The Association between Vascular Endothelial Growth Factor (VEGF) Expression and Outcome in Invasive Breast Cancer Is Modified by Intrinsic Subtype: Results from the Nurses' Health Study.
Hannah Gilmore, Ying Liu, Rulla Tamimi, Stuart Schnitt, Graham Colditz, Laura Collins. Beth Israel Deaconess Medical Center, Boston; Washington University School of Medicine, St. Louis; Channing Laboratory, Brigham and Women's Hospital, Boston
Background: VEGF is important in breast carcinogenesis. In particular, VEGF up-regulation is associated with angiogenesis, tumor cell migration, invasion and resistance to apoptotic stimuli. While VEGF expression is correlated with several adverse prognostic factors including larger tumor size, higher grade, hormone receptor negativity, HER2 positivity, and lymph node metastasis, its role as an independent prognostic factor is controversial. Moreover, the relationship between VEGF expression and outcome in the breast cancer intrinsic subtypes is unclear.
Design: Tissue microarray (TMA) sections of invasive breast cancers from women enrolled in the Nurses' Health Study were immunostained for ER, PR, HER2, CK5/6, EGFR and VEGF. Cancers were categorized as luminal A (ER+/PR+, HER2- and grade 1 or 2); luminal B (ER+/PR+, HER2+ or ER+/PR+, HER2- and grade 3); HER2-type (ER-/PR-, HER2+); and basal-like (ER-/PR-/HER2- and EGFR or CK5/6+). Any VEGF staining of tumor cell cytoplasm was considered positive. Cox proportional models were used to estimate hazard ratios (HR) of overall and breast cancer-specific mortality (BSCM) and distant recurrence, adjusted for epidemiological, clinicopathological and related molecular factors, and diagnosis year.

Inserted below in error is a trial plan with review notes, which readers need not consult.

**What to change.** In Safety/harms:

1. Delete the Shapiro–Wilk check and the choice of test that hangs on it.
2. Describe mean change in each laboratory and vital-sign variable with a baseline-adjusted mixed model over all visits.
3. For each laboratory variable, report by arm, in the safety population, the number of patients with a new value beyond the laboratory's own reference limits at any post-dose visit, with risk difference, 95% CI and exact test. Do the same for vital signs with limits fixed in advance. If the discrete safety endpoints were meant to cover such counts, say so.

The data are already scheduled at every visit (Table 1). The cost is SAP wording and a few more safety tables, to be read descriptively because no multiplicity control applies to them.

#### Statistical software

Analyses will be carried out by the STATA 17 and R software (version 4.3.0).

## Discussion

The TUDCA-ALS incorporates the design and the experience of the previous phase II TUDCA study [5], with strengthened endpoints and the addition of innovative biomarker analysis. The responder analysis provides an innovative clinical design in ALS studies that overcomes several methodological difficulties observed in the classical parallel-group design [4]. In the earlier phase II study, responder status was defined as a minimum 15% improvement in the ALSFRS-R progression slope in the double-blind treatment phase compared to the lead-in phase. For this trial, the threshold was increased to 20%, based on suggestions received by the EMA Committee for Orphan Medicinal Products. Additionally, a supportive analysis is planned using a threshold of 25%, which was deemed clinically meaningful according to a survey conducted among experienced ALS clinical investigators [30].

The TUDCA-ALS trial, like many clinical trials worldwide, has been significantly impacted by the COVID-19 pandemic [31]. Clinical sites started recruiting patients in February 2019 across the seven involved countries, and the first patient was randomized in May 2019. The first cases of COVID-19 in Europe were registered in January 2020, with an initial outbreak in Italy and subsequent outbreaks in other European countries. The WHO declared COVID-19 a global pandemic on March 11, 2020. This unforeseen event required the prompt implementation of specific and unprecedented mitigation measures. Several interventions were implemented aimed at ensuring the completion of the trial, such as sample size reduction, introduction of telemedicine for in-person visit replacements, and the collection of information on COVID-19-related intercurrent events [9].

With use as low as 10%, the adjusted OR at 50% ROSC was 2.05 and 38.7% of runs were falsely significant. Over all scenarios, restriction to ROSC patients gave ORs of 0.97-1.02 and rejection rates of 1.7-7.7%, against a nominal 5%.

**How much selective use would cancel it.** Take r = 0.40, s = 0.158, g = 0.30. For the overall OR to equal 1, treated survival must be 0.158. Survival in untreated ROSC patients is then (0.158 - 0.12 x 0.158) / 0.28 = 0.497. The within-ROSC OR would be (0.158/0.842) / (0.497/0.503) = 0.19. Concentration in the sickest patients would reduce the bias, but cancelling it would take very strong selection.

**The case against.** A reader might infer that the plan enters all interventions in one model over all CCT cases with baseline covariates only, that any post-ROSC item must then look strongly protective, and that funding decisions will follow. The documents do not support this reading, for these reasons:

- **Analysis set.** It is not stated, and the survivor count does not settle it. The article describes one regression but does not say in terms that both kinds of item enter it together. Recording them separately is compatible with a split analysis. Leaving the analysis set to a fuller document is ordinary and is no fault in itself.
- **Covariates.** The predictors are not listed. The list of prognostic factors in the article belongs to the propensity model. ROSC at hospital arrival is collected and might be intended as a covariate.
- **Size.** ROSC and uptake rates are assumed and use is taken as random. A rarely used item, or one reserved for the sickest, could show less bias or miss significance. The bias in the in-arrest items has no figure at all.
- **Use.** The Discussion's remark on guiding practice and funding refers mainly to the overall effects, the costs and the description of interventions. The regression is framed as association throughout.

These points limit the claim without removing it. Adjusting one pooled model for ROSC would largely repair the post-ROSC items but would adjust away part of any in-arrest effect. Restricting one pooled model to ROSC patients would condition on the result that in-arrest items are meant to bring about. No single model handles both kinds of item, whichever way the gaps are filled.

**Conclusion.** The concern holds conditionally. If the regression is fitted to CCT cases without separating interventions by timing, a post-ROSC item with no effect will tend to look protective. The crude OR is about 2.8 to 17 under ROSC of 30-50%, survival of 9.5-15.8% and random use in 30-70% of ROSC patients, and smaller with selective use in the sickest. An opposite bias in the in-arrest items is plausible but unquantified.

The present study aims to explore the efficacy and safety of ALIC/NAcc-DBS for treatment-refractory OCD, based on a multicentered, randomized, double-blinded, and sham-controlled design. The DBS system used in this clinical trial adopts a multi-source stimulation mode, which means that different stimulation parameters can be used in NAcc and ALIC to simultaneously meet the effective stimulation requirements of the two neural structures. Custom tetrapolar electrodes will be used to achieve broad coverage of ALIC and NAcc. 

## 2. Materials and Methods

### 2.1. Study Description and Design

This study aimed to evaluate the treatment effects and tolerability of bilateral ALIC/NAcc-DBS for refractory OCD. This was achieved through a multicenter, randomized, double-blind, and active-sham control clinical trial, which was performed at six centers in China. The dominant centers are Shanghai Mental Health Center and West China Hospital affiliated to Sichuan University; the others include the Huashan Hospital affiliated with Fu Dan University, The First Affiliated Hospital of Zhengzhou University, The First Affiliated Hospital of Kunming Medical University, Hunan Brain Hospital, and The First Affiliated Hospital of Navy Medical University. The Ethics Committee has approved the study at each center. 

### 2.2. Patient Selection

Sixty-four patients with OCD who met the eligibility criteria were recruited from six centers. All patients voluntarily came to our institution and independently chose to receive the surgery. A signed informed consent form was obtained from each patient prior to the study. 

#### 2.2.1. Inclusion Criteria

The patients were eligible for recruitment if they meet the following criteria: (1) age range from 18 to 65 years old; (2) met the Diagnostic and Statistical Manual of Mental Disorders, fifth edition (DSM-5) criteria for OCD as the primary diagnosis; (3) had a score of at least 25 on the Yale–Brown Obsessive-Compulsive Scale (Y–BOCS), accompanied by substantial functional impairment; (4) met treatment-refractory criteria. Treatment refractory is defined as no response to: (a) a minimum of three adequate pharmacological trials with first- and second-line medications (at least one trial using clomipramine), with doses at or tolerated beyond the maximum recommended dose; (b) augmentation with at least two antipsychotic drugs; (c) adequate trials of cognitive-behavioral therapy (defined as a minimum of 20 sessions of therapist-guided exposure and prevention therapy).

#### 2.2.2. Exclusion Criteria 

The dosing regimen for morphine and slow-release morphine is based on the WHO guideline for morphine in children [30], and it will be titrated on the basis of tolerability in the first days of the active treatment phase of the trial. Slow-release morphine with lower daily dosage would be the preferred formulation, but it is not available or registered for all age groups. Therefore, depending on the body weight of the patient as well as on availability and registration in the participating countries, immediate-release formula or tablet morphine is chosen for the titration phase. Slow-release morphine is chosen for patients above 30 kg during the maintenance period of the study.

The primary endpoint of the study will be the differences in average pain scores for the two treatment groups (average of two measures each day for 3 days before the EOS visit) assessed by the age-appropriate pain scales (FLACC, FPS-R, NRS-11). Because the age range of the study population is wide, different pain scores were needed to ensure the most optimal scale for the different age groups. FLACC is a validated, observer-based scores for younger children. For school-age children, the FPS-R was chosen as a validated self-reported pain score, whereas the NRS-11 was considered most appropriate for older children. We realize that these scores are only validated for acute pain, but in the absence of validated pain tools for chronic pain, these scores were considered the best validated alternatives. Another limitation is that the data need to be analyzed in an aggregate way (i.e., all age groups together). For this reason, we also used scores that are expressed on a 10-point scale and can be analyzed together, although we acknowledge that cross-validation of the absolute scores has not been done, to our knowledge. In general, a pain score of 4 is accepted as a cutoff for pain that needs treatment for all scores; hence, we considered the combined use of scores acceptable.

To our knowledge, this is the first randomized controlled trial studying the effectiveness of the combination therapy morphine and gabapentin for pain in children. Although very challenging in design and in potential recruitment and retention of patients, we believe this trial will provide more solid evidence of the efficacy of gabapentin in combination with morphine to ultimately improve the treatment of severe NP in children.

Results: Overall, 72.5% of 1,788 breast cancers were VEGF+. VEGF expression was significantly correlated with tumor subtype (p<.0001), with higher frequency in luminal B, HER2-type and basal-like when compared with luminal A type. VEGF expression was not related to outcome when the whole population was analyzed. However, VEGF expression was significantly associated with increased risks for both distant recurrence (HR=1.5, 95%CI=1.1-2.1) and BCSM (HR=1.4, 95%CI=1.01-2.0) among luminal A cancers. There was no association between VEGF expression and outcome in women with luminal B, HER2-type or basal-like cancers. In the luminal A subset, VEGF expression was not associated with outcome in 902 patients who received hormonal therapy. However, among 262 patients treated without chemotherapy, VEGF expression was significantly associated with BCSM (HR=5.6, 95%CI=1.2-26.7).
Conclusions: An association between VEGF expression and outcome among women with breast cancer was seen only in luminal A tumors. Among this group, VEGF expression appears to be a prognostic marker but not a predictive factor for response to adjuvant hormonal therapy.
Wednesday, March 2, 2011 1:00 PM
Poster Session VI # 10, Wednesday Afternoon